With globalisation pressures and increasing burdens on governments to provide comprehensive social services, there is now a need to better understand how firms play their part in sharing these burdens. Views vary from those who believe that CSR and CSI are distractions from profit maximisation to those who argue that participation in such activities contributes to positive social transformation and also benefits participating firms themselves. This paper seeks to conceptualise these debates.
The paper largely utilises a literature review to derive the research conclusions. Specifically, it examines how CSR, CSI and the socially responsible investment (SRI) index has been used to evaluate corporate behaviour in South Africa, as a novel way of addressing pressing development problems.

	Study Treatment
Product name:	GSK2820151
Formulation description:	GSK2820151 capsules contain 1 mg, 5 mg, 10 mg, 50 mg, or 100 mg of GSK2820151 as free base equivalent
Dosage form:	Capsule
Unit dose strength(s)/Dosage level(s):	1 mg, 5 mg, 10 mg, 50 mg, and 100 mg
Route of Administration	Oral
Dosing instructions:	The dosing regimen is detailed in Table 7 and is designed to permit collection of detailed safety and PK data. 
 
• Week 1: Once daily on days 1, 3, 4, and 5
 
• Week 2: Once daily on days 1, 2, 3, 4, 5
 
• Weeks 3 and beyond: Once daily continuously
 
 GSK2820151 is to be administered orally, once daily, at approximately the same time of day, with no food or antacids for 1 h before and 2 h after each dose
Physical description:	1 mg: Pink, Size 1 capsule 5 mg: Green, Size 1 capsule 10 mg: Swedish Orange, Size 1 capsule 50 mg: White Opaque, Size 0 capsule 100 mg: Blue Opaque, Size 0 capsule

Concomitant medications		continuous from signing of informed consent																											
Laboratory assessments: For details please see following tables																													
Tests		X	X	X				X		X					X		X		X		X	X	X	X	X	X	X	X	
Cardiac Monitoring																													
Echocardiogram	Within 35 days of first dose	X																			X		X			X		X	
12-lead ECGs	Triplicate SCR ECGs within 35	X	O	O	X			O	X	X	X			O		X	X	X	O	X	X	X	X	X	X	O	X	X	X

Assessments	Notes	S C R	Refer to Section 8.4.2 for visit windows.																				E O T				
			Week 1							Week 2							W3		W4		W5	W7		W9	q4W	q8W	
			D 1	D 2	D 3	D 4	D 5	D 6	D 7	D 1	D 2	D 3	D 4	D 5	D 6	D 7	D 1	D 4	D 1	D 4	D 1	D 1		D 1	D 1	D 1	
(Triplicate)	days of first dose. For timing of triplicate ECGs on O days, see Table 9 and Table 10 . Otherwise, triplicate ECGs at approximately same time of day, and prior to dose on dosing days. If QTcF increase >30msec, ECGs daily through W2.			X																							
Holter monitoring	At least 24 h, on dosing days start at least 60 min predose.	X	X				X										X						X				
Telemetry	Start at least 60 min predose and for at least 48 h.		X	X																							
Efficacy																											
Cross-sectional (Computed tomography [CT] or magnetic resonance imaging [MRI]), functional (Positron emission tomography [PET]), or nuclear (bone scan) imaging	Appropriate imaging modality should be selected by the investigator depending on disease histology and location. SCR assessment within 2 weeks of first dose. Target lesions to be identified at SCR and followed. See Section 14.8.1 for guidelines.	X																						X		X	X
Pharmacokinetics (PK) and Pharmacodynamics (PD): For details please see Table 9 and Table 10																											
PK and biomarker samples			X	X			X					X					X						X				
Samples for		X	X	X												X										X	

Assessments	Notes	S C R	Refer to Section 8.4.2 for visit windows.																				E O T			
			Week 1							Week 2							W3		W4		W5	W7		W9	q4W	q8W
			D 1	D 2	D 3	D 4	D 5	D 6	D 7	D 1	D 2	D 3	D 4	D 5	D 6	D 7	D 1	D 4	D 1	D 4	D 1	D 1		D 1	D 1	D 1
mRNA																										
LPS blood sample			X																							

CSI has emerged from the specificities of South African historical development, and it has arguably been driven primarily by legislation and industry charters. It is in this context that CSI, with its paraphernalia of the SRI Index and social capital market, promises to present a new and radical way of addressing developmental problems.
This paper is one of the few studies examining the phenomenon of corporate social investment from a developing economy context.
Hinson, R.E. and Ndhlovu, T.P. (2011), "Conceptualising corporate social responsibility (CSR) and corporate social investment (CSI): the South African context", Social Responsibility Journal, Vol. 7 No. 3, pp. 332-346. https://doi.org/10.1108/17471111111154491
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